• DH8D / B735, Exeter UK, 2009 (On 30 October 2009, a Bombardier DHC8-400 being operated by Flybe on a scheduled passenger flight from Exeter to Edinburgh failed to follow its acknowledged ATC taxi out clearance to the runway holding point 08 and entered and lined up on the active runway at night in normal visibility at the same time as a Boeing 737-500 being operated by Astraeus Airlines on a non revenue positioning flight to Exeter, was landing on the opposite (26) direction of the same runway.)
  • DH8D / B737, Winnipeg Canada, 2014 (On 4 August 2014, the crew of a DHC8-400 departing Winnipeg continued beyond the holding point to which they had been cleared to taxi as a B737 was about to land. ATC observed the daylight incursion visually and instructed the approaching aircraft to go around as the DHC8 stopped within the runway protected area but clear of the actual runway. The Investigation found that the surface marking of the holding point which had been crossed was "significantly degraded" and noted the daily airport inspections had failed to identify this.)
  • DH8D / B772, vicinity Sydney Australia, 2016 (On 9 December 2016, a Bombardier DHC8-400 departing Sydney lost prescribed separation against an inbound Boeing 777-200 after its crew failed to ensure that the aircraft levelled as cleared at 5,000 feet and this was exceeded by 600 feet. The Investigation found that the First Officer, as Pilot Flying, had disconnected the autopilot prior to routinely changing the selected airspeed because it tended to disconnect when this was done with altitude capture mode active but had then failed to re-engage it. The Captain's lack of effective monitoring was attributed to distraction as he sought to visually acquire the conflicting traffic.)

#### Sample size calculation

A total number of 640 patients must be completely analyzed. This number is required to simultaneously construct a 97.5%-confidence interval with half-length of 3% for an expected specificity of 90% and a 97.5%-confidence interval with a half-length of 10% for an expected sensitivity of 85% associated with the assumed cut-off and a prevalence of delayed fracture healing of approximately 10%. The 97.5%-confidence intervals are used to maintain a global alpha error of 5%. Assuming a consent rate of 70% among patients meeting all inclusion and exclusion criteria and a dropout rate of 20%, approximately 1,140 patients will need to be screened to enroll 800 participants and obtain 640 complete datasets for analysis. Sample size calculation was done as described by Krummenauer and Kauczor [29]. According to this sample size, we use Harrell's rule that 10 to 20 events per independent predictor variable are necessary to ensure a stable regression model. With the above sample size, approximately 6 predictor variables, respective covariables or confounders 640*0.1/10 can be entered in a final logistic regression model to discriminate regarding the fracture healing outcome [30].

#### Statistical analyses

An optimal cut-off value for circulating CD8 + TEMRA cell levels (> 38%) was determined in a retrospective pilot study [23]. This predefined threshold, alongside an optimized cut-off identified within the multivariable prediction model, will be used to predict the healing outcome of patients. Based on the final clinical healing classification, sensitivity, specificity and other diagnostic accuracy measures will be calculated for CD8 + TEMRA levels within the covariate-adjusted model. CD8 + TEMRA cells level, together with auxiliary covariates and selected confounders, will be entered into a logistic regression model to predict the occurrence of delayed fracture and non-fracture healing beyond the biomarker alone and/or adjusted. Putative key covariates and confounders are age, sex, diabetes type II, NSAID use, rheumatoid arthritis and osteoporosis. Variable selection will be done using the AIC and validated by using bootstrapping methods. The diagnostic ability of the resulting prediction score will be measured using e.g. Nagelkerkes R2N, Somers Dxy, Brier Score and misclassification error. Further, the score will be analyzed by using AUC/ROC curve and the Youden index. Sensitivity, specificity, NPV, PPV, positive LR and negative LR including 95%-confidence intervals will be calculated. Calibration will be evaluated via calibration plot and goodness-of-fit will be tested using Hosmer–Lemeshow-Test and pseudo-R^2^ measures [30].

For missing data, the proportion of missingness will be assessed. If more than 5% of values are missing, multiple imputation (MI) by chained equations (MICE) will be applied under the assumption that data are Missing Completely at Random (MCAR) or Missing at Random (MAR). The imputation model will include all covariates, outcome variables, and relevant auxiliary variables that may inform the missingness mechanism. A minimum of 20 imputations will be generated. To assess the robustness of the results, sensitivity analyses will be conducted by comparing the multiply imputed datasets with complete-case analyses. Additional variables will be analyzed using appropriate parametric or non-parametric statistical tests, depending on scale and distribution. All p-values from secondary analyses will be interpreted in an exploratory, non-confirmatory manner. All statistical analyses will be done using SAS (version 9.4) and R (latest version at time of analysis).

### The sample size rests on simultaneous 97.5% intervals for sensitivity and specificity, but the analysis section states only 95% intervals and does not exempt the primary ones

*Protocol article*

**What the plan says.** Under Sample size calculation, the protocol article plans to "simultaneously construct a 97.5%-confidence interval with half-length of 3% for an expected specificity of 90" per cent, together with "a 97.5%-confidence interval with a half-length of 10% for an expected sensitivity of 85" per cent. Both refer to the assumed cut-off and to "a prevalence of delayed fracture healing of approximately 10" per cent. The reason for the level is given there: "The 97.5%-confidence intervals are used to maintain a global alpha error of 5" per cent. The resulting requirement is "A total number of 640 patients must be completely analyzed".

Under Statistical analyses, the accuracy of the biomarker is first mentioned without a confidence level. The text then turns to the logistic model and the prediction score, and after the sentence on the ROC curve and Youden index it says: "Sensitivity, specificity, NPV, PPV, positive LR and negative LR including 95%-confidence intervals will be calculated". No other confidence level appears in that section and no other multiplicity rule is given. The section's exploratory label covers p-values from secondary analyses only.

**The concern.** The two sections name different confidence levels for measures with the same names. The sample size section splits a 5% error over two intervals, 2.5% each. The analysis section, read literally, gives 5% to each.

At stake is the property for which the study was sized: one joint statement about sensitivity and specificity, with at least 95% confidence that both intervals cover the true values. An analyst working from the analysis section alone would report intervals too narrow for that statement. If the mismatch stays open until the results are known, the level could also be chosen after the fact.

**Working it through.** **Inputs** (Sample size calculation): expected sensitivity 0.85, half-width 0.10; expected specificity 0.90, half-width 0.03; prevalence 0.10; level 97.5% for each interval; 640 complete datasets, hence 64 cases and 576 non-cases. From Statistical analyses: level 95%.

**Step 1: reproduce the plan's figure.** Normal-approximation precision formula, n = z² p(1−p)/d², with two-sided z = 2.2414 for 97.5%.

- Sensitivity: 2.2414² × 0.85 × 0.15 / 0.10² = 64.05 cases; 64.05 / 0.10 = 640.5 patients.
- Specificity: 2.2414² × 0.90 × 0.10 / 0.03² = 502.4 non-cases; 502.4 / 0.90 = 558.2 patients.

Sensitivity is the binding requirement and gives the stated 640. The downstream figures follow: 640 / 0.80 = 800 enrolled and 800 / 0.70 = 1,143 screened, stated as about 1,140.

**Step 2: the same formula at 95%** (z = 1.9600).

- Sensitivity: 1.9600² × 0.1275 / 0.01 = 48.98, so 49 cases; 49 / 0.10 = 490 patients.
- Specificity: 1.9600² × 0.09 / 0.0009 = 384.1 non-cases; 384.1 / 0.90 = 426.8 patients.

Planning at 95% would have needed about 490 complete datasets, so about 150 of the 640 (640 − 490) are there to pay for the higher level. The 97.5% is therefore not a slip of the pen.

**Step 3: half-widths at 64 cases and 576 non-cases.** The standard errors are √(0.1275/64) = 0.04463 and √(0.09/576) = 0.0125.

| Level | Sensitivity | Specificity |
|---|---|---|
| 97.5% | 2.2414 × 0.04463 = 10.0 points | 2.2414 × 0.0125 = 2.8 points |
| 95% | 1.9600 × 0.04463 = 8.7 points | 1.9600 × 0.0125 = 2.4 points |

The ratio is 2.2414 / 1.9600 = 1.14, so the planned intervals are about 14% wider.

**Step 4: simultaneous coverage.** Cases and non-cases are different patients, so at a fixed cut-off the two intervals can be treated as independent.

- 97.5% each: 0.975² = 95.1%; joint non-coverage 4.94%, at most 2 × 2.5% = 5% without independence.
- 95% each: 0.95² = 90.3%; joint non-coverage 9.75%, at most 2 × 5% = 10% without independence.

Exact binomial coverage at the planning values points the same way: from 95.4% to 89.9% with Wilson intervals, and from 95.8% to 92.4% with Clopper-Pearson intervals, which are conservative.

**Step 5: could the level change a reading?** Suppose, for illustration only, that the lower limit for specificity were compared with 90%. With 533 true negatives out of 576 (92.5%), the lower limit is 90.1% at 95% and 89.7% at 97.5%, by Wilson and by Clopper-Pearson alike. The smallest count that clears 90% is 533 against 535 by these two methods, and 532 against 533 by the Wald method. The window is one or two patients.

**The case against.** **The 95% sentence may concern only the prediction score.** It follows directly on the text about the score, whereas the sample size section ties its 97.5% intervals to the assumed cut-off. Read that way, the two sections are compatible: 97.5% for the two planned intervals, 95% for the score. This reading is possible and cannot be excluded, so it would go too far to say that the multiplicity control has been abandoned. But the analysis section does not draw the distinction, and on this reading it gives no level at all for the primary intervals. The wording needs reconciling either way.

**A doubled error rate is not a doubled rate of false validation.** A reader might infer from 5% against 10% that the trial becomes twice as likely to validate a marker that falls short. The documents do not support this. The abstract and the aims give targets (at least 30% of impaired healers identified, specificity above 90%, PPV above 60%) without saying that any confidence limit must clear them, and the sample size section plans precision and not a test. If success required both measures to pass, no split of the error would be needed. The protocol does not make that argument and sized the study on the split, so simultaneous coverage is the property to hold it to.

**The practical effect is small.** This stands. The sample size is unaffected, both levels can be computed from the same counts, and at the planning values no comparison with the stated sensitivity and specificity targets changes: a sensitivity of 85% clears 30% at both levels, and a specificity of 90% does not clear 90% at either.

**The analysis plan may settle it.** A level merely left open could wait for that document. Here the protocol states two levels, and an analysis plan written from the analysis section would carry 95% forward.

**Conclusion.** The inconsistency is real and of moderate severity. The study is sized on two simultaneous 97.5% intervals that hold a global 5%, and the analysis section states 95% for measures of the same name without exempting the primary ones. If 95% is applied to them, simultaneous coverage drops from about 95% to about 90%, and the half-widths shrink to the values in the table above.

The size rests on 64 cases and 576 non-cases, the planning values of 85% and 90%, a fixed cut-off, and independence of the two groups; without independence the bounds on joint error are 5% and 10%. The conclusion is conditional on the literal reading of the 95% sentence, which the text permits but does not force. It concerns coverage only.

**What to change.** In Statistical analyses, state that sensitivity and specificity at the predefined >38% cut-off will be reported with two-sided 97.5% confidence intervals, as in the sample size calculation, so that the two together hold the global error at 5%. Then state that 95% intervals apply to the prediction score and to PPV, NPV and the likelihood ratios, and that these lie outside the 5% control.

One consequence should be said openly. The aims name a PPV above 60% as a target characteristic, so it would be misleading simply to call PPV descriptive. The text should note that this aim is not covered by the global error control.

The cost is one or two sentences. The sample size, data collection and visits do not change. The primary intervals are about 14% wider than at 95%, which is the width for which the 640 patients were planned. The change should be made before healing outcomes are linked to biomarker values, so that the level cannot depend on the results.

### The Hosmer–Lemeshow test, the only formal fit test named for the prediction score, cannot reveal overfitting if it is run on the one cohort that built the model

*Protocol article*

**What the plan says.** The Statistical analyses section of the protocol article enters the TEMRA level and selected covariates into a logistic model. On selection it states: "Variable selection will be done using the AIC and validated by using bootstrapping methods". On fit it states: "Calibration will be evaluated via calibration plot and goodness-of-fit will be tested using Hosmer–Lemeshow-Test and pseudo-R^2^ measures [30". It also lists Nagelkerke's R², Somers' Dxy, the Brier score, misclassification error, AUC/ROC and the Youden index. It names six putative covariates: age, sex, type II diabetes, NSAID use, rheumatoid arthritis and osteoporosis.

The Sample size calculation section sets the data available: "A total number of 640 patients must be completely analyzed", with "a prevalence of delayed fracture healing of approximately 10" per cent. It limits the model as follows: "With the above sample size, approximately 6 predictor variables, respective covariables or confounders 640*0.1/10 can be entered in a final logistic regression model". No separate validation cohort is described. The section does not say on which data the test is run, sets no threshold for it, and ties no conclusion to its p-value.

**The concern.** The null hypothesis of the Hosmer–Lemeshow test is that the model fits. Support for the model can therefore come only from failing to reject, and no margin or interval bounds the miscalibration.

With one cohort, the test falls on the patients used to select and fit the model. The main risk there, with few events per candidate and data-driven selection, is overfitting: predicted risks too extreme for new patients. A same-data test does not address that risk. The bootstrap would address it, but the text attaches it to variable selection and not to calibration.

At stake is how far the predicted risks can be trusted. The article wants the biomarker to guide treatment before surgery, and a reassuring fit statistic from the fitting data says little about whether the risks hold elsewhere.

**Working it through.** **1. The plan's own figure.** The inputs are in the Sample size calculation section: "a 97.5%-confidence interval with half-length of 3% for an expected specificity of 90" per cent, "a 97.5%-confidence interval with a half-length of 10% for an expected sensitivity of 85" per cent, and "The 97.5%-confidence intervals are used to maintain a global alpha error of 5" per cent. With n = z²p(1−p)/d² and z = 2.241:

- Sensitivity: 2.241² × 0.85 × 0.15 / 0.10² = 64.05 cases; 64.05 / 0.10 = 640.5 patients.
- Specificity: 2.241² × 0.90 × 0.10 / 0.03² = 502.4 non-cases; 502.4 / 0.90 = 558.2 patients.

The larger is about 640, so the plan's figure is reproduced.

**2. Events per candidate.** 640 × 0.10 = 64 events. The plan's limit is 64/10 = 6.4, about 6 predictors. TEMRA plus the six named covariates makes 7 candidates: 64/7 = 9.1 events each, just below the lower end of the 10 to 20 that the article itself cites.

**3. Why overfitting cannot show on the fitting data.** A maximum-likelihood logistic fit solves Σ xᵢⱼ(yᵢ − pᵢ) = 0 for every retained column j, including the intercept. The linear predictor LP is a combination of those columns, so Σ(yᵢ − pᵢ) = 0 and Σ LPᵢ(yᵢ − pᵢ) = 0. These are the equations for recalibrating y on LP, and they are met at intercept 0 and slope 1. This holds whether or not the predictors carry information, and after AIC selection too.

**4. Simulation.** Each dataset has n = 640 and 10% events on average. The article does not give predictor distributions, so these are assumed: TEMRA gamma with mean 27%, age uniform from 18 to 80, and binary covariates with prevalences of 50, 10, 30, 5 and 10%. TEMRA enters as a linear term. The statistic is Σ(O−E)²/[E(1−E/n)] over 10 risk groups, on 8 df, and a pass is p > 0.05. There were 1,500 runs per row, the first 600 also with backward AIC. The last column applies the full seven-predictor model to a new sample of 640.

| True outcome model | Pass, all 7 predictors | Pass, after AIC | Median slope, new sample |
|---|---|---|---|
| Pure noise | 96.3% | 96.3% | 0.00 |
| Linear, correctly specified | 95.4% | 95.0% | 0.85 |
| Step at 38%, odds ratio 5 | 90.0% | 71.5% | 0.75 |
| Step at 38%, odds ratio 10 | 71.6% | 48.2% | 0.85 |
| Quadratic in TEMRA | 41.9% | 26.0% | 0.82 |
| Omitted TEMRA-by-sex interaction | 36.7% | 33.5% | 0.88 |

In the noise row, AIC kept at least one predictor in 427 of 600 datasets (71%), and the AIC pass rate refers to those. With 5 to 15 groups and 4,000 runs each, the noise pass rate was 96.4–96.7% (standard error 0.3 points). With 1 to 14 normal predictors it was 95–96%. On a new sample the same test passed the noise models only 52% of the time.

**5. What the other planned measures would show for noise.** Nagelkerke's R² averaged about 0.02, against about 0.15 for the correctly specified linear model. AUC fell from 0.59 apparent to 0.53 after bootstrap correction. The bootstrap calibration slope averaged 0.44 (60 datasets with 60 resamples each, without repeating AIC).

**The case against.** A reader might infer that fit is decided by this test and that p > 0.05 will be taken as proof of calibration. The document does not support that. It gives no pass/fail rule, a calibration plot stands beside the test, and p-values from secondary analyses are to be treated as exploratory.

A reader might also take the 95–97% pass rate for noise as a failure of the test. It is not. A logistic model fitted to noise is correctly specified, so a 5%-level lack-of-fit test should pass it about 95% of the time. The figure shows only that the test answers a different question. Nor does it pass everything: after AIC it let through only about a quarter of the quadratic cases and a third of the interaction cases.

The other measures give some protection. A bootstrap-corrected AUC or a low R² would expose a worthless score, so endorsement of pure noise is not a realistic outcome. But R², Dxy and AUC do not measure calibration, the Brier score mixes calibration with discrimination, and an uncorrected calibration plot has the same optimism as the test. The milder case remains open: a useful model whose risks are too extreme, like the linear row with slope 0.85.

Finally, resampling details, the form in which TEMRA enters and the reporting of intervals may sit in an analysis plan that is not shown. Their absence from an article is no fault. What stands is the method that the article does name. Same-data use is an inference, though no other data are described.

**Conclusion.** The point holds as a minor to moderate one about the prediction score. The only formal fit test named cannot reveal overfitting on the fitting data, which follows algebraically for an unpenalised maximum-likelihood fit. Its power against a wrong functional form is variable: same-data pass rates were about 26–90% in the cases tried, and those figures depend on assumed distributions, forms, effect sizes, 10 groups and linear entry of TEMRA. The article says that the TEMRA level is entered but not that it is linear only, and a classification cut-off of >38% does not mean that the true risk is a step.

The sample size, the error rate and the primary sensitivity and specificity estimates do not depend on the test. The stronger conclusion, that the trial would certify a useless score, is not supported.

• DH8D / TOR, en-route, North Sea UK, 2008 (On 13 October 2008, a DHC-8 Q400 operating in uncontrolled airspace and in receipt of civil radar advisory service was given an avoiding action turn against military traffic but then received and actioned a TCAS RA whilst inside a notified Danger Area as a result of the avoiding action turn. No close proximity to other traffic resulted.)
  • DH8D, Aalborg Denmark, 2007 (On 9 September 2007 the crew of an SAS Bombardier DHC8-400 approaching Aalborg were unable to lock the right MLG down and prepared accordingly. During the subsequent landing, the unlocked gear leg collapsed and the right engine propeller blades struck the runway. Two detached completely and penetrated the passenger cabin injuring one passenger. The Investigation found that the gear malfunction had been caused by severe corrosion of a critical connection and noted that no scheduled maintenance task included appropriate inspection. A Safety Recommendation to the EASA to review the design, certification and maintenance of the assembly involved was made.)